After practising aesthetics at various clinics in Glasgow and building a successful reputation alongside her husband, the pair opened their first clinic. Dr Ravichandran explains that for them, the challenge was that they were completely new to running a business, “We probably didn’t have the best business acumen at that time and it was a steep learning curve. It was really nerve- wracking from the beginning, but it was basically word of mouth that spread the popularity of the clinic.”

Dr Ravichandran says that she learnt that when opening a business, it is important to ensure that you are offering something unique, “The clinic was much more focused on the medical side of the specialty and, at that time in Glasgow, this was pretty unique. The other choice we made was to put our clinic on the main high street because most other clinics were set back and were very private. We said let’s do something different – we also sold other treatments such as skincare, so people didn’t feel as though they had to be coming in just for non-surgical treatments.”

For those who are endeavouring to open their own clinic and become a successful aesthetic practitioner, Dr Ravichandran advises to, “Be enthusiastic and love the industry that you are in. People need to absolutely keep abreast of what is changing because it’s progressing so rapidly that you need to invest your time in learning and keeping on top of everything that’s coming out.” Above all, Dr Ravichandran advises, “Just enjoy the experience because it’s a fabulous, dynamic industry and you can make big changes to people’s lives with your treatments. I think if you enjoy it, working is not a job, it’s a lifestyle.”

As well as her clinical work, Dr Ravichandran has a huge passion for teaching others. “It was not a path that I actively pursued in my career, but teaching seemed to choose me,” she says. After establishing her aesthetic career, Dr Ravichandran was approached by training companies and conferences to share her knowledge.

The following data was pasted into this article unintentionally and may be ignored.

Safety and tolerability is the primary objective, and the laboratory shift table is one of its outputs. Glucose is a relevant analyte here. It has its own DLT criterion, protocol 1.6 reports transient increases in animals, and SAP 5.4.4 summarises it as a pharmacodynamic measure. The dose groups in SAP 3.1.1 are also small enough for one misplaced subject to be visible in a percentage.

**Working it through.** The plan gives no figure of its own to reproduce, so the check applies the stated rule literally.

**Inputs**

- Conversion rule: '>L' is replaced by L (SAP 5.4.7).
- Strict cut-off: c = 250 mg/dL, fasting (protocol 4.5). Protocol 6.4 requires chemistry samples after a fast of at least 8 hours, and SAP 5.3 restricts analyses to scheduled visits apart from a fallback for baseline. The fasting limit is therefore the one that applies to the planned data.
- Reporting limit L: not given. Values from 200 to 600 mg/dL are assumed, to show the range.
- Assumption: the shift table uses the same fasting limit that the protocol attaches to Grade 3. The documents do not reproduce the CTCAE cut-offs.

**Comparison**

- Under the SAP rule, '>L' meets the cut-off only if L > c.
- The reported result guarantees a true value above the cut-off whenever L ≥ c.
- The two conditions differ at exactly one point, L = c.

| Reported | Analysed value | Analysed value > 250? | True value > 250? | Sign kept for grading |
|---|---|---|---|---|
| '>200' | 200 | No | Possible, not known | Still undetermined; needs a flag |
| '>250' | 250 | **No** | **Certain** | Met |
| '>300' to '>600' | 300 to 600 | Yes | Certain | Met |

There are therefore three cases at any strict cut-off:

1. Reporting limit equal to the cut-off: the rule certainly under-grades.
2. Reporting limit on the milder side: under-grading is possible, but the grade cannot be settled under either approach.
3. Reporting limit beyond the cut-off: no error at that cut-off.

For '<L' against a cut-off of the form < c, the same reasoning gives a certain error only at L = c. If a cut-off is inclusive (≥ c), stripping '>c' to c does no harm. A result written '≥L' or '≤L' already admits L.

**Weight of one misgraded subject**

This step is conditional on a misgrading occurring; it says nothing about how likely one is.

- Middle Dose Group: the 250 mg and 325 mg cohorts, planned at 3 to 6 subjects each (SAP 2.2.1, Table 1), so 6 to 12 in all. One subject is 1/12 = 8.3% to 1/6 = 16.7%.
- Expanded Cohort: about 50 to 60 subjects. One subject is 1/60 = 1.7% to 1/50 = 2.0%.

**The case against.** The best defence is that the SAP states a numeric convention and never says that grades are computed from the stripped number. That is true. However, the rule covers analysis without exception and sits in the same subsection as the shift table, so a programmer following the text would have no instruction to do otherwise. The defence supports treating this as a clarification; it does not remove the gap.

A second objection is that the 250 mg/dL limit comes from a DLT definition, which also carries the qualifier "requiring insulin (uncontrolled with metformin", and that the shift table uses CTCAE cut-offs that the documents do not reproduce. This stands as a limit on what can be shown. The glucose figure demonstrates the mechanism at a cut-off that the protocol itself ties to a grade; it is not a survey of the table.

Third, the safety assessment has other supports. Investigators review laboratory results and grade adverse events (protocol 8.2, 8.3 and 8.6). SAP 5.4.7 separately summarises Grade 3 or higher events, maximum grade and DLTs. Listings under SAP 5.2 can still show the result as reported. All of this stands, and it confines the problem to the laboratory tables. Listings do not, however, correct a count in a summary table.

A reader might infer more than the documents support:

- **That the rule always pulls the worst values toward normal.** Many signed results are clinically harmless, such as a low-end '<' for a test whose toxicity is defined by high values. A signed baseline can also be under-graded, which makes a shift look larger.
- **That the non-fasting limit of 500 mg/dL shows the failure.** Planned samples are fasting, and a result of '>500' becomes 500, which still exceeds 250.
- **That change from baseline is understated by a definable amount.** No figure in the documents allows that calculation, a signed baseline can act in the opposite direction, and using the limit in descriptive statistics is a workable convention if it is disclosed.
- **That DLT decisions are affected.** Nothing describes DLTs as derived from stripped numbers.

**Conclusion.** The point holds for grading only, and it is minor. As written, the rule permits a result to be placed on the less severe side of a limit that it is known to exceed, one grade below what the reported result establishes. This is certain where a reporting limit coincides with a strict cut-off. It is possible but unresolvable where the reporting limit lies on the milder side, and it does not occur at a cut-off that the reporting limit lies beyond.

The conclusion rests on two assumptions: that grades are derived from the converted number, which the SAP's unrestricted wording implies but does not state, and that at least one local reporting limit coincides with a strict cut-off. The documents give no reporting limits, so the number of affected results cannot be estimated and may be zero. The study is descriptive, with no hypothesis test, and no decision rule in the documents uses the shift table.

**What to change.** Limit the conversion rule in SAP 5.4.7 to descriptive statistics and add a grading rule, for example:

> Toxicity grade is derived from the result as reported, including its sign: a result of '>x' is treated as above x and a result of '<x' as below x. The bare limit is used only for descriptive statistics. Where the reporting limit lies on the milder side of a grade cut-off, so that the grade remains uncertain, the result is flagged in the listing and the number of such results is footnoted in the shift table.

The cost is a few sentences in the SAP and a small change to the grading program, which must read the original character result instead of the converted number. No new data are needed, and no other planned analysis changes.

She explains that, although daunting at first, it is an important part of her success, “Teaching motivates me to always stay at the cutting edge of the latest developments. With this understanding, I gain the confidence to develop new, safe techniques to achieve the best results.” In addition, she notes that, “Teaching is always a two-way process. I love sharing knowledge and experiences and every day I learn from others to make me a better practitioner too.”

While reflecting upon her life, Dr Ravichandran says that her biggest achievement is in fact her husband and three children. “From a career point of view, however, my biggest achievement is establishing a really amazing workforce in Clinetix – we have employed staff with similar attitudes to ourselves, who really strive for delivering the best patient outcomes rather than being driven by financial gain. I think that we have created a really amazing team who are invested in the business and are really happy to be there!”

What is your top tip for success?

Absolutely love your job, have a good working environment and enjoy life!

Do you have a motto that you follow?

I truly believe that you shouldn’t do something unless you would do it for yourself if you were in that position.

What treatment to you enjoy giving the most?

I would still go back to dermal fillers as my favourite – I really enjoy the artistry of the treatment and that you can loose yourself in the project at hand.

How do you think the aesthetics industry will look in 10 years? 

I think a lot of money will be invested into such a rapidly growing market. Regeneration treatments maybe the way forward, rather than corrective fillers. Autologous stem cell treatments would be exciting!